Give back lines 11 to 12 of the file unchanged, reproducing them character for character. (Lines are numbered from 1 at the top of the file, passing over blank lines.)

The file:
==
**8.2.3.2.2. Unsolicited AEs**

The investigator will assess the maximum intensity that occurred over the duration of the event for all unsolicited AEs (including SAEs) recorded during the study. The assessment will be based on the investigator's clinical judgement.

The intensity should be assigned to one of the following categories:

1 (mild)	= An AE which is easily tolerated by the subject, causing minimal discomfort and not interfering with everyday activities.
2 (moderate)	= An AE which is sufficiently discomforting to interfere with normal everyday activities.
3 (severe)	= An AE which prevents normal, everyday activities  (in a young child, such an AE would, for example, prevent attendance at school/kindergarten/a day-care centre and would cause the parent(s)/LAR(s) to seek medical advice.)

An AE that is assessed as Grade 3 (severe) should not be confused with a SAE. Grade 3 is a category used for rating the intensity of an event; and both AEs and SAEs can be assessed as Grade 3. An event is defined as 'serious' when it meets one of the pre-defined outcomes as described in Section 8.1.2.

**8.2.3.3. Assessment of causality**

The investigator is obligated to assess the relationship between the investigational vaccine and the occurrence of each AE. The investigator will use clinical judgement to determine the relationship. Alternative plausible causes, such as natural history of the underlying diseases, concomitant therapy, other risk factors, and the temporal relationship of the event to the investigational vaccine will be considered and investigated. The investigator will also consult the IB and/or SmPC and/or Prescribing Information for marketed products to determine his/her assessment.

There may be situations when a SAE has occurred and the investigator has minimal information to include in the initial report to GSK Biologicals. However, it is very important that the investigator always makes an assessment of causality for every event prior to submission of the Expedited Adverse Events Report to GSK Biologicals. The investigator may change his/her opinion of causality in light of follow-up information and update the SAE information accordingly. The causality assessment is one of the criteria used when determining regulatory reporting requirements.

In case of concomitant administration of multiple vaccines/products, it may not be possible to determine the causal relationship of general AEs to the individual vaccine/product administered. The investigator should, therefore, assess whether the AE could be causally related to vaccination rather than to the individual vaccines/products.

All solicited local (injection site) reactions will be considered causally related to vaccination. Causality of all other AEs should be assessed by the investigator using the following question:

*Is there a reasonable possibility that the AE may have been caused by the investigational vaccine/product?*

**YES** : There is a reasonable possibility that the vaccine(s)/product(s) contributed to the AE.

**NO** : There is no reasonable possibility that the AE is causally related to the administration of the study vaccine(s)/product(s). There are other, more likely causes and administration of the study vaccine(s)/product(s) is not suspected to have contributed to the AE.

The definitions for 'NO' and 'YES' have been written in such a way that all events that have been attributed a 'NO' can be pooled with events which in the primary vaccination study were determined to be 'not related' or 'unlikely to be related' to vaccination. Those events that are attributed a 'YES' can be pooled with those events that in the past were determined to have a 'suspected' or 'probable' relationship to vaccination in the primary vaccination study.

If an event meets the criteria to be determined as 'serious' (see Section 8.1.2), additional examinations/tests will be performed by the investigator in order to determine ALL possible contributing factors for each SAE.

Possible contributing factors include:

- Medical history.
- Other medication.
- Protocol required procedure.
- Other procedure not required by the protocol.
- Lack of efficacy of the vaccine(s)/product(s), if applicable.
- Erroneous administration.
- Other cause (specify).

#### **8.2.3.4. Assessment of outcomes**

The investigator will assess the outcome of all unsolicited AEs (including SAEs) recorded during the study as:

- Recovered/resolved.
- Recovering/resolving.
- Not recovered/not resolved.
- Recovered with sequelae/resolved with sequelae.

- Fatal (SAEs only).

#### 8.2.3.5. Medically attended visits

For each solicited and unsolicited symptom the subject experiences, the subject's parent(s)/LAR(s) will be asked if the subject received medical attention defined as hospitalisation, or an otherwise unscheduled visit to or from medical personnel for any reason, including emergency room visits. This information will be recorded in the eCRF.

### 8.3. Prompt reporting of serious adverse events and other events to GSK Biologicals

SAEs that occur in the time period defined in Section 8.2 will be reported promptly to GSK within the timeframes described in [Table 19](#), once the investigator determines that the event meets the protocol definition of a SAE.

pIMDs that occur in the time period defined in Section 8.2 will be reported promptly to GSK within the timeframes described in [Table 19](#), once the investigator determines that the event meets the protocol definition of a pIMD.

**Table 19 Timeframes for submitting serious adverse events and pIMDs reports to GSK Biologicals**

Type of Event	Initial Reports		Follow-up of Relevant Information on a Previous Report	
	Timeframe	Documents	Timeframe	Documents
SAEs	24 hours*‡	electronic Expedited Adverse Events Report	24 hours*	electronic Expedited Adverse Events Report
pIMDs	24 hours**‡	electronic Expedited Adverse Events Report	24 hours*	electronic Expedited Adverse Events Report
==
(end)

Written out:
In case of concomitant administration of multiple vaccines/products, it may not be possible to determine the causal relationship of general AEs to the individual vaccine/product administered. The investigator should, therefore, assess whether the AE could be causally related to vaccination rather than to the individual vaccines/products.

All solicited local (injection site) reactions will be considered causally related to vaccination. Causality of all other AEs should be assessed by the investigator using the following question: